The CRT had always owned the trackage between Howard Street and the Skokie heavy repair and inspection shops and thus their successors, the CTA, would inherit it as well.Template:Citation needed

On January 21, 1963, the Chicago North Shore and Milwaukee Railroad ceased all of its operations, and the remaining Template:Convert section of trackage between the Skokie Shops and Dempster Street was purchased by the CTA. The intermediate stations were not reopened. Some of the vacant station houses were used by other businesses, including a convenience store and an electrical supplier, before finally being razed in the 1980s.[1]

The Skokie SwiftEdit

The Skokie Swift high-speed (5 miles in 6-1/2 minutes) service, between Howard Street in Chicago and Dempster Street, Skokie, was inaugurated on April 20, 1964, as a federally-aided mass transportation demonstration project.[5] Participation in the net project costs was divided between the U.S. Department of Housing and Urban Development, CTA and the Village of Skokie.

The success of this project had attracted nationwide attention. On its first day of service, Skokie Swift carried nearly 4,000 passengers in a 16-hour period compared to approximately 1,600 passengers carried by the North Shore Railroad from the Dempster Terminal in a 12-hour period before the railroad terminated. Ridership continued to increase and by the end of the first year, nearly 6,000 passengers were riding the new line each weekday.

Because of the weekday success, Saturday service was inaugurated, with more than 2,000 riders. At the end of the two-year experimental period, 3,500,000 persons had used the new service, and CTA authorized operation of the Skokie Swift as a permanent part of its rapid transit system.

The success of the Skokie Swift route demonstrated that many motorists will forsake their cars when high-speed mass transit is provided, and to a minor extent, gave birth to the first use of light rail before the term was ever coined.[1]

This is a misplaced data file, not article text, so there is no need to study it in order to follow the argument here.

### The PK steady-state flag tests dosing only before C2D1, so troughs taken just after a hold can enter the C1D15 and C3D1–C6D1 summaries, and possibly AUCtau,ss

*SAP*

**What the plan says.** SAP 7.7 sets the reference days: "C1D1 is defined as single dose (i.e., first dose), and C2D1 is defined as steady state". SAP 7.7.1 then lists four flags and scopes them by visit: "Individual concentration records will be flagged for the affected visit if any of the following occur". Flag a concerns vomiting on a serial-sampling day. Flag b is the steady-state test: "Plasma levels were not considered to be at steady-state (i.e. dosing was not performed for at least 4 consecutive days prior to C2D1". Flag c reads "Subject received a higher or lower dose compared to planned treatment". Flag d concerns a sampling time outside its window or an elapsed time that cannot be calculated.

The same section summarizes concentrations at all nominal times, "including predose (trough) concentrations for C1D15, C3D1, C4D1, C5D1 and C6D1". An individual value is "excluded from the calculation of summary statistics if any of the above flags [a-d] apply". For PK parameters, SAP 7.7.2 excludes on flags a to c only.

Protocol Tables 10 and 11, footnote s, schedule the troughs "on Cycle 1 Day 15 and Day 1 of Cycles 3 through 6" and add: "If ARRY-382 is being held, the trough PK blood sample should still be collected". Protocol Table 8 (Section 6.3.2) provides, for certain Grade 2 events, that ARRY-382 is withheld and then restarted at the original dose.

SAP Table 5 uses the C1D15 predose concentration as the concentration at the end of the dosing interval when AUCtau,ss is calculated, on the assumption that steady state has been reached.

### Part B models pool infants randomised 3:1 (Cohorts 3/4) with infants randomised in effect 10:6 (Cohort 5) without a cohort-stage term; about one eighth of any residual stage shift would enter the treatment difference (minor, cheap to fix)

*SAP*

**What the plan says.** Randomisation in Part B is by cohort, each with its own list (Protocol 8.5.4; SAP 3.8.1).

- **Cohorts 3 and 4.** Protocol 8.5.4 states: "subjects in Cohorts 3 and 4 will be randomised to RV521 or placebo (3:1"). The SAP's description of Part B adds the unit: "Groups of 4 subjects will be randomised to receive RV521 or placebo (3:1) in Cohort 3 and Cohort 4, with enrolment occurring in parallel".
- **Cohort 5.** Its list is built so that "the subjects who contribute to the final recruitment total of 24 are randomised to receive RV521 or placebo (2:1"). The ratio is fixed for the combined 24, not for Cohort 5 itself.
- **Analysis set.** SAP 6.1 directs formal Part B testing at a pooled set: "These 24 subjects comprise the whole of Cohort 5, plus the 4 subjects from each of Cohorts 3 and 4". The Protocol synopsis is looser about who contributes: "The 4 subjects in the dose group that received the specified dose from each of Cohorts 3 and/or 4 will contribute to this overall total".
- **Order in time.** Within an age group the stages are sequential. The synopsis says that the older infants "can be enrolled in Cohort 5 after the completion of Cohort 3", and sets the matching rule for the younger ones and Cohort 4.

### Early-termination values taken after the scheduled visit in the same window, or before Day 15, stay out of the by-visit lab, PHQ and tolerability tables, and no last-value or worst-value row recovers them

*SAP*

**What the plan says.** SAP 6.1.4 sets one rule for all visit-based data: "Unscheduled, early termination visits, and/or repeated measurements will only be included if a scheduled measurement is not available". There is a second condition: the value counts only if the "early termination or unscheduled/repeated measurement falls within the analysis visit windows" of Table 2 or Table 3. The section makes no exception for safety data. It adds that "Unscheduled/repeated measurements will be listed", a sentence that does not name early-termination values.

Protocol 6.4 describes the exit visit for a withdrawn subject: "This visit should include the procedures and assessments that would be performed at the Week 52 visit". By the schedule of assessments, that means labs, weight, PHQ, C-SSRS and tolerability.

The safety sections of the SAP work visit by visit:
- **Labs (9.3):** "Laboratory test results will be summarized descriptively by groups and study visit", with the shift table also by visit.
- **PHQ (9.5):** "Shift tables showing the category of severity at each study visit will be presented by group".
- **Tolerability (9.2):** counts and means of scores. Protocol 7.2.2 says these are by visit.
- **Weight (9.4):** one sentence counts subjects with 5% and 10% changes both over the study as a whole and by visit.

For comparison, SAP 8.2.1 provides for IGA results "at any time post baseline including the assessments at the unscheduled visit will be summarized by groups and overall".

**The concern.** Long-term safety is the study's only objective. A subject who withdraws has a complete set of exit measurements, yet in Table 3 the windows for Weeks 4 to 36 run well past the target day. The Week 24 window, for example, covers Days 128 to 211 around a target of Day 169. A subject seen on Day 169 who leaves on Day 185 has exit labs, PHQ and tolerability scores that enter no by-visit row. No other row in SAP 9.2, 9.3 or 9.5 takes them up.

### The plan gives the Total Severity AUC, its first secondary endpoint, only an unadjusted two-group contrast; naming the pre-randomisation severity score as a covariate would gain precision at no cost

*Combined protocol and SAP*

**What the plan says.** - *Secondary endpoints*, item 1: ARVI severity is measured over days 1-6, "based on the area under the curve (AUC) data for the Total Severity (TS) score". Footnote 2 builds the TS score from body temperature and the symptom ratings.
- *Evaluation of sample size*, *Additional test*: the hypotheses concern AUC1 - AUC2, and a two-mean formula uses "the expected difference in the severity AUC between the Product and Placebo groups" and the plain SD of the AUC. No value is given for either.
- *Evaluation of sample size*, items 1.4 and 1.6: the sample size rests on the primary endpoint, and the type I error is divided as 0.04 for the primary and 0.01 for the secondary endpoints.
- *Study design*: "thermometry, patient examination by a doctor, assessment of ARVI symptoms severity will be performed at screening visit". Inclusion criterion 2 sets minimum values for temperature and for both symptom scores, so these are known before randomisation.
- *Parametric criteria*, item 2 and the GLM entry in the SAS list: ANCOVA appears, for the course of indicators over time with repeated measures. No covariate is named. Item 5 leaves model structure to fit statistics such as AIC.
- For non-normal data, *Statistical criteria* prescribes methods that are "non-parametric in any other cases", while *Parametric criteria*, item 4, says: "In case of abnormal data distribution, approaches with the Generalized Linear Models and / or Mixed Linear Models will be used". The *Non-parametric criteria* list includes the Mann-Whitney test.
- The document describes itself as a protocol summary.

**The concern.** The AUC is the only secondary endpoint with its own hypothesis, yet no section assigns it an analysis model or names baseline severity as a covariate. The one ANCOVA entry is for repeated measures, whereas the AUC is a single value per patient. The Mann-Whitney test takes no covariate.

File:3rd rail to overhead wire transition zone on the Skokie Swift.jpg

One of the distinctive features of the five mile (8 km) line was that approximately half was equipped with third rail while the other half was equipped with catenary left over from the Chicago North Shore & Milwaukee Railroad. Trains switched non-stop from third rail to overhead and vice-versa using distinctive pan trolleys designed by Skokie Swift Project Manager George Krambles.[6]

On February 9, 1992, Saturday service was discontinued during a service reduction by CTA.[1] The "Skokie Swift" name was changed to the "Yellow Line" in 1993, when all Chicago 'L' lines were renamed for colors.[1] The Dempster Street Terminal was completely remodeled in 1994, with a new station house and train platforms.[1] In 2003, the old brick station building (designed by architect Arthur U. Gerber) was moved Template:Convert to the east, then was restored and converted into commercial property.

The Skokie Swift was the only Chicago Transit Authority rapid transit line to use overhead catenary for electrification. It was also the last Chicago Transit Authority rapid transit line to use overhead, as portions of the Evanston and Lake Street lines used conventional trolley overhead until 1973 and 1962, respectively. Third rail electrification was installed in 2004 to allow compatibility with other rapid transit lines, increase reliability, and reduce maintenance costs.[1]

In 2008, Saturday service was restored and brand new Sunday service was initiated.[7]

Future expansion to Old OrchardEdit